Fort Valley

Let’s just say Shenandoah National Park was a bit crowded this weekend.   Much of our day was spent in a line of traffic slowly moving down the drive.  We drove all but about 15 miles of the park’s road.  Through some mix-up, our campsite was not available.  So we traversed back down the valley and into Fort Valley.  So we spent the night enjoying the campfire, considering the “snug” mountain outlines of Fort Valley, and listening to Passage Creek.

We’ve often visited Elizabeth Furnace, but never camped out there.  The camp ground offers basic services (for those who can’t get away from gadgets, there is no electricity on site).  Although, not provisioned as well as a commercial campground, it is typical for National Forest Service campsites.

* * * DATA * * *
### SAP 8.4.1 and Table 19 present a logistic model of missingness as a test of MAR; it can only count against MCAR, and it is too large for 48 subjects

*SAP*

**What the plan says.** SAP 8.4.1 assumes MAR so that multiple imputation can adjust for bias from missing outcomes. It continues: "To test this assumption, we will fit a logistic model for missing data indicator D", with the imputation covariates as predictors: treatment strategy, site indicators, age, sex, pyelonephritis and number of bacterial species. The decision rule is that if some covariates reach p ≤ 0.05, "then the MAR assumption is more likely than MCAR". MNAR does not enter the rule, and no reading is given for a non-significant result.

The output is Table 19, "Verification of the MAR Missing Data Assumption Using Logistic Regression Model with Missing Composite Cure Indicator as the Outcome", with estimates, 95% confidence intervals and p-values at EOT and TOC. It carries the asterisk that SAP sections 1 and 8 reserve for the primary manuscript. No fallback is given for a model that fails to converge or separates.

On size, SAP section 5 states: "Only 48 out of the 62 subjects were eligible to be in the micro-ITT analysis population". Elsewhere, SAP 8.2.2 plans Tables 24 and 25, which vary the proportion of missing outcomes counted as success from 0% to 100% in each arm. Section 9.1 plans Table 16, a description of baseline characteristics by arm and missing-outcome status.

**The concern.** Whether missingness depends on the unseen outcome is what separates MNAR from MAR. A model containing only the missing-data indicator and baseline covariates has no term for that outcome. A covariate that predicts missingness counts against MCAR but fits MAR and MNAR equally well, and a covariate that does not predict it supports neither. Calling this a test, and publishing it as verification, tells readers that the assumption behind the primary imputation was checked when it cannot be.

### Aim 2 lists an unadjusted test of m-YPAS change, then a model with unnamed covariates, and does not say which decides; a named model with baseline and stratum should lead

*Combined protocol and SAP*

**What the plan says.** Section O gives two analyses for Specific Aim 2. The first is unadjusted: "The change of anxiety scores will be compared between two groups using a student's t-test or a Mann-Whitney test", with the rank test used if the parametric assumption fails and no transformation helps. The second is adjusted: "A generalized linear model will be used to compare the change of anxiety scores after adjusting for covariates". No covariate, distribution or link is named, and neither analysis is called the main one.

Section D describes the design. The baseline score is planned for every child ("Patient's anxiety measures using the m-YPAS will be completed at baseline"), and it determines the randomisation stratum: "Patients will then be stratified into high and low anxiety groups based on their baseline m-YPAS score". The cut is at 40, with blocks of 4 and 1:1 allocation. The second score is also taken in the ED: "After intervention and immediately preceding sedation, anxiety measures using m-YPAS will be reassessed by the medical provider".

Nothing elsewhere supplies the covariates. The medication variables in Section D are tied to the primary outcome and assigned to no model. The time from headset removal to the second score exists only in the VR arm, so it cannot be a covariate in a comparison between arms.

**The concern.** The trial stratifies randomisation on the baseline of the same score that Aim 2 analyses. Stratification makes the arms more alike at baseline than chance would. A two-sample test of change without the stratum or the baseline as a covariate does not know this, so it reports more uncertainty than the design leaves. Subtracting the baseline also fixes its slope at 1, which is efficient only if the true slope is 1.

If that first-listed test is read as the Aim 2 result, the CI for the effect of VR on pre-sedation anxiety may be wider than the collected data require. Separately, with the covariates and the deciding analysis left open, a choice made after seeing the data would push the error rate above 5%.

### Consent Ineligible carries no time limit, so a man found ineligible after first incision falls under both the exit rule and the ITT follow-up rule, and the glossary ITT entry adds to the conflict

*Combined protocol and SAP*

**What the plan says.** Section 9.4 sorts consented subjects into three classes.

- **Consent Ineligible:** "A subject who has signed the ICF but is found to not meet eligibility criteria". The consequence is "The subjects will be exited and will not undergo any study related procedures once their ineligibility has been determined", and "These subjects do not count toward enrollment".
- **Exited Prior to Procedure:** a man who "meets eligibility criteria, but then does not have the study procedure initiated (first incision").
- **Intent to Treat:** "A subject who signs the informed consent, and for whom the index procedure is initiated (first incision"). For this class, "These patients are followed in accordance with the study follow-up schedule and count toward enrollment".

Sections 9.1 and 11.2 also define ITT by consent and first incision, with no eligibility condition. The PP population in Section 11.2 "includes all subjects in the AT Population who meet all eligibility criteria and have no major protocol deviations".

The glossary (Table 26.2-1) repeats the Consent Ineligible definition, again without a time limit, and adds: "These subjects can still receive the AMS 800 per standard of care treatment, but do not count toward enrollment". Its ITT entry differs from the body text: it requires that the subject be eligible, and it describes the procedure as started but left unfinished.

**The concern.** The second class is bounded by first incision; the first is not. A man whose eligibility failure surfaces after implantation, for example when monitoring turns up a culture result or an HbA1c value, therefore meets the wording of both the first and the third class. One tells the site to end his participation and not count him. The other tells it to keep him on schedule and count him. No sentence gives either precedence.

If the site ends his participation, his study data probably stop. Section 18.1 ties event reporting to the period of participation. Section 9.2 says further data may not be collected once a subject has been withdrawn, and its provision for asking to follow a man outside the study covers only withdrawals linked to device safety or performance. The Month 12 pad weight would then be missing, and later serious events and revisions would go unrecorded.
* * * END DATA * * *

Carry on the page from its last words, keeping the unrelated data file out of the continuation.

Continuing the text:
I like that kind of experience.  Real camping! You get what you packed in and that is all you get!

Some have called Fort Valley a “valley within the valley” between Massanutten and Green Mountains.  At the north end, where Elizabeth Furnace is located, Passage Creek cuts a path north past the mountains, with sharp inclines on each side.   George Washington undoubtedly surveyed the area during his work for Lord Fairfax.   According to some sources, Washington considered using the valley during the Revolution as a possible defensive position.

I don’t know for sure if Washington did intend to turn Fort Valley into Virginia’s version of Valley Forge.  But I do know it was a nice place to catch up on much needed rest!

On our way out this morning we covered some back roads into Front Royal.  Stumbled across this gate guard at the Front Royal-Warren County Airport.

Front Royal Airport 061
F-86H at Front Royal

That is the Blue Ridge in the background to the left.  The model on display is a later series production F-86H.  Appearing after the Korean War, the H was a fighter-bomber.  I know these types saw service well into the 1960s with the Air Guard.

Just rather impressive to see that aluminum glinting in the morning sun with the Blue Ridge as a backdrop.